Should licensing be harder to get?
The review panel notes ASIC's role in providing registration and licensing, but notes the 'strong and not unreasonable presumption on the part of consumers and investors, that the issuing of a licence is an endorsement of the worthiness of a licensee to hold that licence'. While the review report notes that ASIC needs to take care in the language it uses with consumers to correct public perceptions, it also appears to imply that ASIC's registration and licensing process should be bolstered so as to move closer towards the current expectations about what ASIC does. The report says that 'measures should be taken to increase the current "low" threshold for entry into the licensing and registration system, for example by increasing requirements relating to professional qualifications, standards and experience'.
Even with raised standards, it is always going to be a difficult job for ASIC to assess an applicant for registration or licensing, especially one that has no operating history. While increasing the threshold requirements may improve consumer outcomes by weeding out more applicants who are unlikely to be able to comply with their obligations, it will also increase the barriers to entry and reduce competition. It will, in particular, disadvantage small start-ups in the FinTech sector, many of which have good ideas but limited experience and institutional backing. The Government's in-principle support for a regulatory 'sand pit' for these types of entities heads in the opposite direction – towards lower entry standards. There is clearly a tension between reducing the hurdles to entry and ensuring consumers are adequately protected.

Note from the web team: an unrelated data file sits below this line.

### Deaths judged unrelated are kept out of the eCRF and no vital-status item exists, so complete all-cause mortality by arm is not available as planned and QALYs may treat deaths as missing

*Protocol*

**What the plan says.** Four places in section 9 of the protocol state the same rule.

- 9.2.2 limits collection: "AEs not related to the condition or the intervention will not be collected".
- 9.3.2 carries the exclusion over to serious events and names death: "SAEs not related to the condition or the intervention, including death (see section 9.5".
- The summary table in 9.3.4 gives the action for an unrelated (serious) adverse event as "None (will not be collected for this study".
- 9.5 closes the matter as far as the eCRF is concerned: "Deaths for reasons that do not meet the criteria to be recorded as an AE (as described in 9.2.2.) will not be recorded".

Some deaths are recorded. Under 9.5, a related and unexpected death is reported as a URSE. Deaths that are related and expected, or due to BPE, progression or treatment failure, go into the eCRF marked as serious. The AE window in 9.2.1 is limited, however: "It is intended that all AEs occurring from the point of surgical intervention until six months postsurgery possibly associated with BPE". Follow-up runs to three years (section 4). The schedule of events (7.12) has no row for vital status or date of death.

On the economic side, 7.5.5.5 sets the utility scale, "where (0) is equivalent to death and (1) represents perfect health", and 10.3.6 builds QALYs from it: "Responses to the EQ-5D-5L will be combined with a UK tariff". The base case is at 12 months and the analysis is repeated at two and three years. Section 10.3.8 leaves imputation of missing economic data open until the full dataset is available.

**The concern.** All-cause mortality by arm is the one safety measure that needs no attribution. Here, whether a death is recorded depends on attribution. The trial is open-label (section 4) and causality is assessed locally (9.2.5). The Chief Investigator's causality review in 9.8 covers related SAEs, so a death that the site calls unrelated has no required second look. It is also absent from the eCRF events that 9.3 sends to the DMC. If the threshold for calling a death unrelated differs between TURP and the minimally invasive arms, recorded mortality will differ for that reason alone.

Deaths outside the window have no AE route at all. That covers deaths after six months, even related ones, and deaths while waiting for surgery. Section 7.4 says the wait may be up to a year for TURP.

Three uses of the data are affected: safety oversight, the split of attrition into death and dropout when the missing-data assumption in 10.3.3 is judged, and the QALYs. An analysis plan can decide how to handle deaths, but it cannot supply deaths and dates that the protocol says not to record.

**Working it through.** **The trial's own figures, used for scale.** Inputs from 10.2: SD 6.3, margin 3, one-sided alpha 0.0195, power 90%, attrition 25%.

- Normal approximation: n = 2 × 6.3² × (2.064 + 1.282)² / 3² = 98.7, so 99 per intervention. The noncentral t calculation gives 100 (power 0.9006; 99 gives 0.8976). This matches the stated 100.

There is also an interesting suggestion that ASIC could collaborate with industry bodies who could be 'established as licensing agents under the supervision of ASIC'. We might refer to this as the 'franchised' model of regulation. While this is perhaps one recommendation that may be quietly set aside, it might one day be re-visited, especially if industry bodies prove themselves capable of effective self-regulation.
What about the FSI recommendations?
It is curious that the panel review makes no reference to the Financial System Inquiry's recommendations about giving ASIC additional powers. However, the Government is clearly keen to be seen to be taking action, and quickly. This makes sense in the context of the Federal Opposition Leader's call for a royal commission into misconduct in the banking and financial services industry, which the Government is resisting. So, in announcing its response to the capability review, it said that it is 'determined to ensure that ASIC has the powers it needs to protect the Australian public as soon as possible', and has allocated additional funding to 'accelerate implementation' of the product intervention power for ASIC and the proposed product design and distribution obligations.
The Government had previously indicated that it would consult on both of these by the end of the year. It is unclear whether the consultation can realistically occur very much before then. The additional funding may, however, help to speed up the implementation if it means ASIC will have adequate resources to properly administer the new powers.
As to the detail of the proposed new powers and obligations, we will have to wait for the consultation process. Given the importance of these proposals for the industry, let us hope it is a good one.
Other articles in this edition of Unravelled
- Simun SoljoPartner,